IUGR and Umbilical Artery Dopplers: Informed Delivery for Healthier Babies

February 4, 2020

Intrauterine growth restriction occurs when the baby is less than the 10th percentile in growth, and if a mother has one baby with IUGR there is a 20% risk of reoccurrence. It is, therefore, vital that all physicians be well versed in the signs, symptoms and diagnostic markers for the condition, according to Dr. Elizabeth Lee, an obstetrics fellow at the College of Community Health Sciences. She also cares for patients at University Medical Center, which the College operates. 

In the case presented at the first installment of the College’s Medical Grand Rounds of 2020, Lee diagnosed a severe case of IUGR in a 24-year-old female during her fourth pregnancy.

In cases of IUGR, a condition in which an unborn baby is smaller than it should be because it is not growing at a normal rate inside the womb, there is an increased risk of mortality, cognitive delay, adult disease and small-for-gestational-age complications. Patients presenting with IUGR must be monitored closely for increasing signs of fetal distress said Lee.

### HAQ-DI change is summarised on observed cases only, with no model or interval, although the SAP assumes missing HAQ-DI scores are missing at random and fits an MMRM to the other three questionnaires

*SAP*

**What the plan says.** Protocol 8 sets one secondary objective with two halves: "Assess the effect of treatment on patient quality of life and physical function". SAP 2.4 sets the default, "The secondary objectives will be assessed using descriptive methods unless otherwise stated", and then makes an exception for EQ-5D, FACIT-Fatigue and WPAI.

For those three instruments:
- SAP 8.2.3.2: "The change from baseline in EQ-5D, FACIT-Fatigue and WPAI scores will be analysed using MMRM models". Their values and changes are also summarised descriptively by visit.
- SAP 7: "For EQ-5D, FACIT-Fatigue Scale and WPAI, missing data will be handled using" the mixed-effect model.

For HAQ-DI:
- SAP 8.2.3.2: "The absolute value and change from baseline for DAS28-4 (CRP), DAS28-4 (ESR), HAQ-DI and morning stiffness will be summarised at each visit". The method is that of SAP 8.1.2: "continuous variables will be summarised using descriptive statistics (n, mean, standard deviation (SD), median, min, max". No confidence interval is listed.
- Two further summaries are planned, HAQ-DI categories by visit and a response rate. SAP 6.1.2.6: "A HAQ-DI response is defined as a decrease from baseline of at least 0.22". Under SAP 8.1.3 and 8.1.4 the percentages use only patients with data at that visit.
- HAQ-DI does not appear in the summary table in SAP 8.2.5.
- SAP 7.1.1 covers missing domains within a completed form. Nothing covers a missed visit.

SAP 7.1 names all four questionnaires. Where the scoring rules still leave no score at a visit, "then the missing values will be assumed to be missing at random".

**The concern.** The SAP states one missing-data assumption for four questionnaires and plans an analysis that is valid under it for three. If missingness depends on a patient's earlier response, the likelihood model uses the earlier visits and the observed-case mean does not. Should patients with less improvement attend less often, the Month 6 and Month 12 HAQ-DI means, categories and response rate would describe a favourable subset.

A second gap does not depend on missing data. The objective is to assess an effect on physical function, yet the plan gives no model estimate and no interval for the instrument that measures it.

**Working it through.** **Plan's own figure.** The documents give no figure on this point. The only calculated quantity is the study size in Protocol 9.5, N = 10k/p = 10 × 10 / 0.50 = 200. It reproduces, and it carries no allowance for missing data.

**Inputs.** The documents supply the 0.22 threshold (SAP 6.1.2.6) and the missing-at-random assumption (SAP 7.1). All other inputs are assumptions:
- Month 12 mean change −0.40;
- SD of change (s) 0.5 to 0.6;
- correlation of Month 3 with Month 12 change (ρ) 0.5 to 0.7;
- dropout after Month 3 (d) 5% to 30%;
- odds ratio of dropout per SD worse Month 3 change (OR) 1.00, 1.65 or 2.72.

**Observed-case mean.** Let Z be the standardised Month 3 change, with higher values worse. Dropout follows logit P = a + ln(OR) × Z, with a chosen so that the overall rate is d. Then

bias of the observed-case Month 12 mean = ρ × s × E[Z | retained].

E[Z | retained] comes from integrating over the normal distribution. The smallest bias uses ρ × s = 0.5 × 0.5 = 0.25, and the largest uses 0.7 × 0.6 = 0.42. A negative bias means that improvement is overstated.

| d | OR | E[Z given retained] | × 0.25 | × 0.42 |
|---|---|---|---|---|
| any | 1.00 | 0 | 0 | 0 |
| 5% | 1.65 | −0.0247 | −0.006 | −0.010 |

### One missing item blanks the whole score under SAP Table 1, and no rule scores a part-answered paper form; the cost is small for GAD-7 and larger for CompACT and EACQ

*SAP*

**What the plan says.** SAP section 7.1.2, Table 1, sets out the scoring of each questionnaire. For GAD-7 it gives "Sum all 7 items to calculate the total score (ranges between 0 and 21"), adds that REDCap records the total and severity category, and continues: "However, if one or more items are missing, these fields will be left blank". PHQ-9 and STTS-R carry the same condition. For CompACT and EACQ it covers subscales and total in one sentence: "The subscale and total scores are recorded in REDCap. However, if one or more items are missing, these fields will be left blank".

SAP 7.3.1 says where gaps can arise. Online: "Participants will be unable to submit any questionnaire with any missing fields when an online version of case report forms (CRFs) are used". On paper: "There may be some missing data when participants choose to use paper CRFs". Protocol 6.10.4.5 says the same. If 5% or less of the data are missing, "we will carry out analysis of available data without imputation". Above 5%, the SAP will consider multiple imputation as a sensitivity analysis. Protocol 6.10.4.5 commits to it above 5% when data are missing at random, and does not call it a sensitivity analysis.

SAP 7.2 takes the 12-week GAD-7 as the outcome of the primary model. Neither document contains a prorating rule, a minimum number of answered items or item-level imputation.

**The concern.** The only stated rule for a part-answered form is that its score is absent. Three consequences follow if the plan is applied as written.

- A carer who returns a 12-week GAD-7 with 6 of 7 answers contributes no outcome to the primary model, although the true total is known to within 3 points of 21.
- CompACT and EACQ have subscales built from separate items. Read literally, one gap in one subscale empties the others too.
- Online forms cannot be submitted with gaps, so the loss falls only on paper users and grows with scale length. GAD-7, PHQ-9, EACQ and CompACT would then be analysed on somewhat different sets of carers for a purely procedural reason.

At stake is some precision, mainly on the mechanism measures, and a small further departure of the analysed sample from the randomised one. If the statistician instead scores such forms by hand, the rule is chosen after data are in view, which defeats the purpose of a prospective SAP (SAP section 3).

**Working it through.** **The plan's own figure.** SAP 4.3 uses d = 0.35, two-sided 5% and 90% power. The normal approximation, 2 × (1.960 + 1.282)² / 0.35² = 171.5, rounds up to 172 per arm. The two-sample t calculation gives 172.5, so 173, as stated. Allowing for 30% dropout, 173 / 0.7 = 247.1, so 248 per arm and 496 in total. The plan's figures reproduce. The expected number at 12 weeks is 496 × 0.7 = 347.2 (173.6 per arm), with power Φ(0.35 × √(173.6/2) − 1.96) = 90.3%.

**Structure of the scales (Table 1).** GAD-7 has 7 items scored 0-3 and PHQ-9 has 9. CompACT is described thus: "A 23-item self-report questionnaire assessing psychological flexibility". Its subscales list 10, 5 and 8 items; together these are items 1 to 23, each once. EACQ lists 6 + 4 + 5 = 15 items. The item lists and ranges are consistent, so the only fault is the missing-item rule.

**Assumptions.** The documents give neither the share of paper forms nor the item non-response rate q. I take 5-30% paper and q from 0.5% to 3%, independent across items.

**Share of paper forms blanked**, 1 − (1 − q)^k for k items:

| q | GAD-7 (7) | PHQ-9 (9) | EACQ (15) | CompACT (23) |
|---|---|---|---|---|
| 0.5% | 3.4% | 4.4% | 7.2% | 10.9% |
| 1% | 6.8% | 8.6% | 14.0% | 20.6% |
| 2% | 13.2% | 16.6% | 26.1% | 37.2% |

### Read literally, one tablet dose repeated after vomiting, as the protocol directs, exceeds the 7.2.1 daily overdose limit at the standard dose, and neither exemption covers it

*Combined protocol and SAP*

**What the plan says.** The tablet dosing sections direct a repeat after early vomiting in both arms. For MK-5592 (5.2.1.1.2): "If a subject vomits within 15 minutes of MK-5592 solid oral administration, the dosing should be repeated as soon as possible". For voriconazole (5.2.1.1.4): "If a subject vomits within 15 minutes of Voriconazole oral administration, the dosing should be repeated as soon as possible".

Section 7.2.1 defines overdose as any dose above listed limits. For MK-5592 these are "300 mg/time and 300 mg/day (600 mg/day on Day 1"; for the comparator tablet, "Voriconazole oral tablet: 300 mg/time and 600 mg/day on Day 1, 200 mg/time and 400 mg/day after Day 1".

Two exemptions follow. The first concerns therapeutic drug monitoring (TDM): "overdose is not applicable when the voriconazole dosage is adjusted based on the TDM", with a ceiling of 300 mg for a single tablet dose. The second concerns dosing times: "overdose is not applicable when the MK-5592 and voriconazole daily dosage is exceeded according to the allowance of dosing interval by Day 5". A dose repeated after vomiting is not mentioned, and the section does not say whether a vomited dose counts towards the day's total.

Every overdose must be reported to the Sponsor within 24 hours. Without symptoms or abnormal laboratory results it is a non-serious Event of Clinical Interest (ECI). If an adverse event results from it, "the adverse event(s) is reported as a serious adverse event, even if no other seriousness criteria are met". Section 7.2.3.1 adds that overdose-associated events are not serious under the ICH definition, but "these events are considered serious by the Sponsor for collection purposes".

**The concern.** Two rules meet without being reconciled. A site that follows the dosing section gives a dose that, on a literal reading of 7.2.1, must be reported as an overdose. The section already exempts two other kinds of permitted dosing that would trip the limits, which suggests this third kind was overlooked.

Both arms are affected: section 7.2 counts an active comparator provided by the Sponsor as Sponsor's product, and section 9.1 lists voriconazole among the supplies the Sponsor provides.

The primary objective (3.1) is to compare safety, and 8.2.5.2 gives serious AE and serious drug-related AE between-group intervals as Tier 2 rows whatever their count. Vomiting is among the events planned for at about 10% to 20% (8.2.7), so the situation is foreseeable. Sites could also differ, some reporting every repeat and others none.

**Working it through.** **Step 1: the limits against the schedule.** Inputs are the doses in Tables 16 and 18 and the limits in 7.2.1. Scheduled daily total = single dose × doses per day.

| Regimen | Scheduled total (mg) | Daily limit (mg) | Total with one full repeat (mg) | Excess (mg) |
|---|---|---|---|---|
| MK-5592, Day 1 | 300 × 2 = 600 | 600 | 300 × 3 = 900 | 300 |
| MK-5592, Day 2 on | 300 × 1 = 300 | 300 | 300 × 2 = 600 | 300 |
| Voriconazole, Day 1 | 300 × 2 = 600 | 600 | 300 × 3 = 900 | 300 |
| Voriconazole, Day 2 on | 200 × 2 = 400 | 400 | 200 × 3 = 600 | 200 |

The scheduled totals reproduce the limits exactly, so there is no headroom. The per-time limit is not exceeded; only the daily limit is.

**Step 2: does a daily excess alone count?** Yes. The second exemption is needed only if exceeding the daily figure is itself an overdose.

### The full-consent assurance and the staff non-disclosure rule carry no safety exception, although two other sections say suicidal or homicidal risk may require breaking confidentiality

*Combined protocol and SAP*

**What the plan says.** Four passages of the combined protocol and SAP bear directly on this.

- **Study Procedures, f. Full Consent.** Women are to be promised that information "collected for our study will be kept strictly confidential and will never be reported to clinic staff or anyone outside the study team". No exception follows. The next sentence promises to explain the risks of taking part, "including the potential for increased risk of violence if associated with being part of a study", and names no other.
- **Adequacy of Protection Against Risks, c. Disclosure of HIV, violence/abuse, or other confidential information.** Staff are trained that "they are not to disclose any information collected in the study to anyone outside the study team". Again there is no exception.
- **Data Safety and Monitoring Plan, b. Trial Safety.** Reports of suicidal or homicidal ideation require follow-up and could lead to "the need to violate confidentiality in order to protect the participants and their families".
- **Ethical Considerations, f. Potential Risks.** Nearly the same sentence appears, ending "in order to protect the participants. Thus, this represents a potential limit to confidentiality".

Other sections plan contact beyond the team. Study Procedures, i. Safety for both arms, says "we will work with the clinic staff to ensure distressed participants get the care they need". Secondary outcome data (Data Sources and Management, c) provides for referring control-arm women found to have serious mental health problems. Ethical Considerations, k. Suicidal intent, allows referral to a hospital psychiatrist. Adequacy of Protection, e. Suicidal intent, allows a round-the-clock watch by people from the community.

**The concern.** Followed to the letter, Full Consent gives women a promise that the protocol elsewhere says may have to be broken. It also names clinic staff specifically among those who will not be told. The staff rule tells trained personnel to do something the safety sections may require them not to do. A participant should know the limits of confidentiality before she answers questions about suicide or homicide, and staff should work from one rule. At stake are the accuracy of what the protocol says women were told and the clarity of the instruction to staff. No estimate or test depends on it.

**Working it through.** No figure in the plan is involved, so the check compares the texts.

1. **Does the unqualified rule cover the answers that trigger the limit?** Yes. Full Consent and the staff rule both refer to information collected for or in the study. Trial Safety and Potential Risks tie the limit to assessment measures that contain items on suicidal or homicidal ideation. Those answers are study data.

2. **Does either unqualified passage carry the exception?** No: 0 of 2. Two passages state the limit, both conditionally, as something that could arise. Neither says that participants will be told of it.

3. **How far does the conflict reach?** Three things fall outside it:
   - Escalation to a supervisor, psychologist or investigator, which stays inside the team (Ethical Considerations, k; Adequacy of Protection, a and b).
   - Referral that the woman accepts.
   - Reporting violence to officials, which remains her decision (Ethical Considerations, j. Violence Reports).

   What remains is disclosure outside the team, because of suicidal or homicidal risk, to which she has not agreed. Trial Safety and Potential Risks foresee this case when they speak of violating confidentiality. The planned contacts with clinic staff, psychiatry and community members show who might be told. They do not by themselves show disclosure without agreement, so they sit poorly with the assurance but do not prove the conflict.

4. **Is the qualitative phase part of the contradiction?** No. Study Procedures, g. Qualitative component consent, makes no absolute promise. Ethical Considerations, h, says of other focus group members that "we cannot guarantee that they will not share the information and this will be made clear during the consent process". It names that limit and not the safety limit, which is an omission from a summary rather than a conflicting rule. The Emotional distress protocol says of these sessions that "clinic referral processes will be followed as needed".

Screening techniques include measuring fundal height, but this is less accurate in obese patients and those with leiomyomas, or fibroids. Ultrasounds can measure biparietal diameter, head circumference, abdominal circumference and femur length, as well as the amniotic fluid index, umbilical artery dopplers and biophysical profile.

An umbilical artery doppler is shown to reduce the rate of perinatal death by 29% and can show if placental insufficiency is the cause, said Casey Shinholster, an ultrasound technician at UMC. It is often used in conjunction with other diagnosing techniques.

The umbilical artery doppler uses three elements: the systolic peak, the end-diastolic flow and the mean velocity. From those three data points, the resistance index, pulsatility index and systolic diastolic ratio can be found. Delivery can be managed using the American College of Obstetricians and Gynecologists guidelines, according to Lee.

The College’s Grand Rounds series, which provides Continuing Medical Education for physicians and other health professionals, is designed to help medical professionals and learners look at past cases and learn from the investigative process.